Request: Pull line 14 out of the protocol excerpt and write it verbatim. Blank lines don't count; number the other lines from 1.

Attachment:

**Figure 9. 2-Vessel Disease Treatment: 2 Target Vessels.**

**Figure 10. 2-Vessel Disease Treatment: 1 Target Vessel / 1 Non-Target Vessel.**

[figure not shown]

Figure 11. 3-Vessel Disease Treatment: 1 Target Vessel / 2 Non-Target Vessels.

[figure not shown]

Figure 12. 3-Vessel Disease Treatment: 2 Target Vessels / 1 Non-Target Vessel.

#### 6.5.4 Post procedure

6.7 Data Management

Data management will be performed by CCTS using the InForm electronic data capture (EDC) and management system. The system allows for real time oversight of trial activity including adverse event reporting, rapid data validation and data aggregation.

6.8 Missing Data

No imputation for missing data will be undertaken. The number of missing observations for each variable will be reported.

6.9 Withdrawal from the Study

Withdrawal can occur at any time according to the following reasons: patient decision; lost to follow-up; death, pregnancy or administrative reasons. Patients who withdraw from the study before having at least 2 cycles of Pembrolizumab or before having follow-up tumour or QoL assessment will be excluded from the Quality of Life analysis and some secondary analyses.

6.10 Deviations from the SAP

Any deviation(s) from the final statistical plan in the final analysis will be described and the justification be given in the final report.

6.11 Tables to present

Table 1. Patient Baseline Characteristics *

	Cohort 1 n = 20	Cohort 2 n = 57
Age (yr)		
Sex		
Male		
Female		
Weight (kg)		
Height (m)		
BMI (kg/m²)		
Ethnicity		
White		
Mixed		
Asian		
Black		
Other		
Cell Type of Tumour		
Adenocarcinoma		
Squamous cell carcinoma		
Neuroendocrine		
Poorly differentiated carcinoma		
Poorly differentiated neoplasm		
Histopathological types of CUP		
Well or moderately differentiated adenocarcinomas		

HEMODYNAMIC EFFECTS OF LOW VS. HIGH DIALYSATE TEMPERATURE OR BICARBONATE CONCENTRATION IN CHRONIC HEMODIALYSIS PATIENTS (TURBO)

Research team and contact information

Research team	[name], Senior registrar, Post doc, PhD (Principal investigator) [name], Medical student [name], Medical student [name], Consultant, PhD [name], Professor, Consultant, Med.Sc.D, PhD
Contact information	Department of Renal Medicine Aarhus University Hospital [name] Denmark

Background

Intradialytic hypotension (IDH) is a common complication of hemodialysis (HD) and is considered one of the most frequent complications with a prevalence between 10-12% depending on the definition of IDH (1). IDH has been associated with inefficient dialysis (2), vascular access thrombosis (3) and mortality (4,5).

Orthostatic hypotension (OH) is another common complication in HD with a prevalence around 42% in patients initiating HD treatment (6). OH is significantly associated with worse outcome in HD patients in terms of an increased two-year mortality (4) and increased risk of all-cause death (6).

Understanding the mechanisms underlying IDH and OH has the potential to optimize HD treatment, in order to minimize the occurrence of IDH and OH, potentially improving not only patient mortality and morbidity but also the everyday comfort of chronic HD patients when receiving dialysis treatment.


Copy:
6.10 Deviations from the SAP